SciELO - Scientific Electronic Library Online

vol.58 número221Efecto del acabado sobre la calidad de la canal de terneros y terneras alimentados con ensiladosAvaliação de folhas de gliricidia sepium (JACQ.) walp por ovinos índice de autoresíndice de materiabúsqueda de artículos
Home Pagelista alfabética de revistas  

Servicios Personalizados




Links relacionados

  • En proceso de indezaciónCitado por Google
  • No hay articulos similaresSimilares en SciELO
  • En proceso de indezaciónSimilares en Google


Archivos de Zootecnia

versión On-line ISSN 1885-4494versión impresa ISSN 0004-0592

Arch. zootec. vol.58 no.221 Córdoba mar. 2009




Performance of growing pullets fed cassava peel meal diet supplemented with cashew nut reject meal

Rendimiento de pollos en crecimiento alimentados con harina de peladuras de mandioca y harina de residuos de semilla de anacardo



Sogunle,O.M.1*, A.O. Fanimo1, S.S. Abiola1 and A.M. Bamgbose2

1Department of Animal Production and Health. University of Agriculture. Abeokuta. Ogun State. Nigeria.
2Department of Animal Nutrition. University of Agriculture. Abeokuta. Ogun State. Nigeria.




The performance and blood constituents of growing pullets fed cassava (Manihot esculenta Crantz) peel meal (CPM) diet supplemented with cashew nut (Anacardium occidentale Linn) reject meal (CNM) were studied for 13 weeks using four hundred and thirtytwo 9 weeks old Yaafa Brown pullet chicks. The birds were maintained on a grower diet consisting of 3 levels of CPM (0, 10 and 20%) each supplemented with 4 levels of CNM (0, 10, 20 and 30%) in a 3 x 4 factorial experimental layout. The highest weight gain of 7.96 g/bird/day was obtained in diet 3 (0% CPM and 20%CNM) while the highest feed intake of 107.29 g/bird/day and cost of 1 kg feed of $0.31 were obtained in diet 12 (20% CPM and 30% CNM). CPM inclusion in the diets significantly (p<0.05) influenced the haemoglobin concentration and the serum total protein. The growing pullets performed poorly with increasing CPM in the diets but had an improved performance, as CNM was included. It was then concluded that the combination of 10% CPM and 30% CNM was appropriate for enhanced performance of growing pullets.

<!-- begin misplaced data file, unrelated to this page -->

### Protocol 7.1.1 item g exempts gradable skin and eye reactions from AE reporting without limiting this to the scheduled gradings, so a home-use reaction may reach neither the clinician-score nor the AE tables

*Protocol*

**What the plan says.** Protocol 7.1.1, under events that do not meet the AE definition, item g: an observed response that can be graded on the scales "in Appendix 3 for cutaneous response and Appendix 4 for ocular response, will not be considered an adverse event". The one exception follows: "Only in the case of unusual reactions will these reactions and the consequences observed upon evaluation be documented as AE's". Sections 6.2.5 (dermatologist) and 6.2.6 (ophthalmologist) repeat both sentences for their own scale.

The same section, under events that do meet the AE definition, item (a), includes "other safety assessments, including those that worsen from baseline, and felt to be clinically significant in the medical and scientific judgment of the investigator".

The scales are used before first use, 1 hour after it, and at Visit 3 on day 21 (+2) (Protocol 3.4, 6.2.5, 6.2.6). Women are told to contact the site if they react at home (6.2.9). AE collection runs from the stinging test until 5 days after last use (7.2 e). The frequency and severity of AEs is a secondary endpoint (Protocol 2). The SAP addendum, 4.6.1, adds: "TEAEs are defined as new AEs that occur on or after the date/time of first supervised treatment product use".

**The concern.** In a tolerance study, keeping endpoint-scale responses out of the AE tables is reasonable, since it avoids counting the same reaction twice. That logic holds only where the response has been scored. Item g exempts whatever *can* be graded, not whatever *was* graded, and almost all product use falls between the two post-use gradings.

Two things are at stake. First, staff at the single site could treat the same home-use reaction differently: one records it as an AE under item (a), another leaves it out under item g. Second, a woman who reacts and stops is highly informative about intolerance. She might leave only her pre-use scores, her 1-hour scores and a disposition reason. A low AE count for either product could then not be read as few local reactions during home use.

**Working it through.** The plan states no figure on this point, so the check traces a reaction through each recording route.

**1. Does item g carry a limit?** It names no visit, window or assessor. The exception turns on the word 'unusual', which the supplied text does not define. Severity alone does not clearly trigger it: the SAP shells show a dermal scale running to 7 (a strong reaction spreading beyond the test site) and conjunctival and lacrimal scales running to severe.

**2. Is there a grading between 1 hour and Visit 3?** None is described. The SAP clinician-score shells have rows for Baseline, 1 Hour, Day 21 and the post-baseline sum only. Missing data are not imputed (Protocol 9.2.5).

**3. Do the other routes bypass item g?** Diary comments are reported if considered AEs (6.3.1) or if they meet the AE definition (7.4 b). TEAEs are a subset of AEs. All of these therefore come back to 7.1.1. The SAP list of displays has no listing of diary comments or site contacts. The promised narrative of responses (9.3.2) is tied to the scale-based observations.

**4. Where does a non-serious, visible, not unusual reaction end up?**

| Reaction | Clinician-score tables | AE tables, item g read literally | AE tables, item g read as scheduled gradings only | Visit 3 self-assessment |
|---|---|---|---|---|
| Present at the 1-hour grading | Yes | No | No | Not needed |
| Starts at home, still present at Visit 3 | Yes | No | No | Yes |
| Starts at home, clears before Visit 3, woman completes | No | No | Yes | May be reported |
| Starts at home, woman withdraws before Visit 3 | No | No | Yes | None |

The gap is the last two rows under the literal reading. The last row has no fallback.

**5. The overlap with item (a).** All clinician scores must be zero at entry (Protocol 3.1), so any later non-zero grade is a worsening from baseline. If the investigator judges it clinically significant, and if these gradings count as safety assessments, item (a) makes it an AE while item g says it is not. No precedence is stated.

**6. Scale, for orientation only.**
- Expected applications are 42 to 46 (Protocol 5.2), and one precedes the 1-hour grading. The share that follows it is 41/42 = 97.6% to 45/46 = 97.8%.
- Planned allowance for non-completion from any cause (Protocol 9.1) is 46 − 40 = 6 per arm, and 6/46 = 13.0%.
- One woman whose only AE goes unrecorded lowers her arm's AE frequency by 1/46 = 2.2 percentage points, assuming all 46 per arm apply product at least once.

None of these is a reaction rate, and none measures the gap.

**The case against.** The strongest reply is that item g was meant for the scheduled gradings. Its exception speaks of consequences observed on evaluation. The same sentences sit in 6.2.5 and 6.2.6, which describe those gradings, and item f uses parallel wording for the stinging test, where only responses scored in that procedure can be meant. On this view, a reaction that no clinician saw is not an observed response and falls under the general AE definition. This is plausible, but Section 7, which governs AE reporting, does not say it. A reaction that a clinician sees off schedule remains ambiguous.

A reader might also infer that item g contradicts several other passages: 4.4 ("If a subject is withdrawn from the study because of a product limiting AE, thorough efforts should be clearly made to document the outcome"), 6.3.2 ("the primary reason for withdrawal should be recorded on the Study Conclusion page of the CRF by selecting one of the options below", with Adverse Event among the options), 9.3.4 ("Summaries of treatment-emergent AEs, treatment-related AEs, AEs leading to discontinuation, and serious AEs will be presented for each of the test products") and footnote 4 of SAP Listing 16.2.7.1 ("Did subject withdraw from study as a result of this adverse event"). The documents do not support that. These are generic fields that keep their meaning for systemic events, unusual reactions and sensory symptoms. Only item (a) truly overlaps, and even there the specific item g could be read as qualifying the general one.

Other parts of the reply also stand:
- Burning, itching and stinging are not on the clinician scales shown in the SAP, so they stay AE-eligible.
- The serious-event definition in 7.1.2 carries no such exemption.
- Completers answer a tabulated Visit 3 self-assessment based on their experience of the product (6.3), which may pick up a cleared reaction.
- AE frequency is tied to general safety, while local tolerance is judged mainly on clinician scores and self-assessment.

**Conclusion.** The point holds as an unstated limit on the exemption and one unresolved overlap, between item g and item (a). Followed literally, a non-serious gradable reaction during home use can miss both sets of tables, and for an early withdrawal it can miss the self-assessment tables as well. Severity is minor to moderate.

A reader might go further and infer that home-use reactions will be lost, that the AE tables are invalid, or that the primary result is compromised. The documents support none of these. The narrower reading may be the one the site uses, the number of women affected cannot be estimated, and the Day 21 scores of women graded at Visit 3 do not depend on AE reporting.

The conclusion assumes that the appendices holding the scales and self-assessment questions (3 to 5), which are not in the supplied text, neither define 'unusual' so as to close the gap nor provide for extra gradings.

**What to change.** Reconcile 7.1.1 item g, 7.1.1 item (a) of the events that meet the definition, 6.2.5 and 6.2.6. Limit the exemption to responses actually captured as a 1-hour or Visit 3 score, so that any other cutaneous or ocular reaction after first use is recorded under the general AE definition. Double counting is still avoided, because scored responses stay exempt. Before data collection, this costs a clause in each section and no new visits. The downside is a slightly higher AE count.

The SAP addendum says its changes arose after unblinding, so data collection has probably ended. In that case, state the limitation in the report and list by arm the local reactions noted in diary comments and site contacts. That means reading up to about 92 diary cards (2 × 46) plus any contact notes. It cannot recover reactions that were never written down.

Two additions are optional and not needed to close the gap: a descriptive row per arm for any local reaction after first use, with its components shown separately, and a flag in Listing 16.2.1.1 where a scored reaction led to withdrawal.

Key words: Growing pullets. Haemoglobin concentration.


El rendimiento y contituyentes sanguíneos de pollos en crecimiento alimentados con harina de peladuras de mandioca (Manihot esculenta Crantz) (CPM) suplementados con harina de residuos de semilla de anacardo (Anacardium occidentale Linn) (CNM), fue estudiado durante 13 semanas empleando 432 pollitos Yaafa Brown de nueve semanas. Las aves fueron mantenidas con una dieta de crecimiento consistente en tres niveles de CPM (0, 10 y 20%), cada uno de ellos suplementado con cuatro niveles de CNM (0, 10, 20 y 30%), en un diseño factorial 3 x 4. La mayor ganancia de peso fue de 7,96 g/ave/día obtenida con la dieta 3 (0% CPM y 20% CNM) mientras que la mayor ingestión de alimento de 107,29 g/ave/día y coste de 1 kg de alimento de $0,31, se registró con la dieta 12 (20% CPM y 30% CNM). La inclusión de CPM en las dietas influyó significativamente (p<0,05) sobre la concentración de hemoglobina y proteína sérica total. El rendimiento de los pollos en crecimiento se empobreció al aumentar la proporción de CPM en las dietas, aunque el rendimiento mejoró al incluir CNM. Se concluyó que la combinación de 10% de CPM y 30% de CNM, fue apropiada para mejorar el rendimiento de pollos en crecimiento.

Palabras clave: Pollos en crecimiento. Concentración de hemoglobina.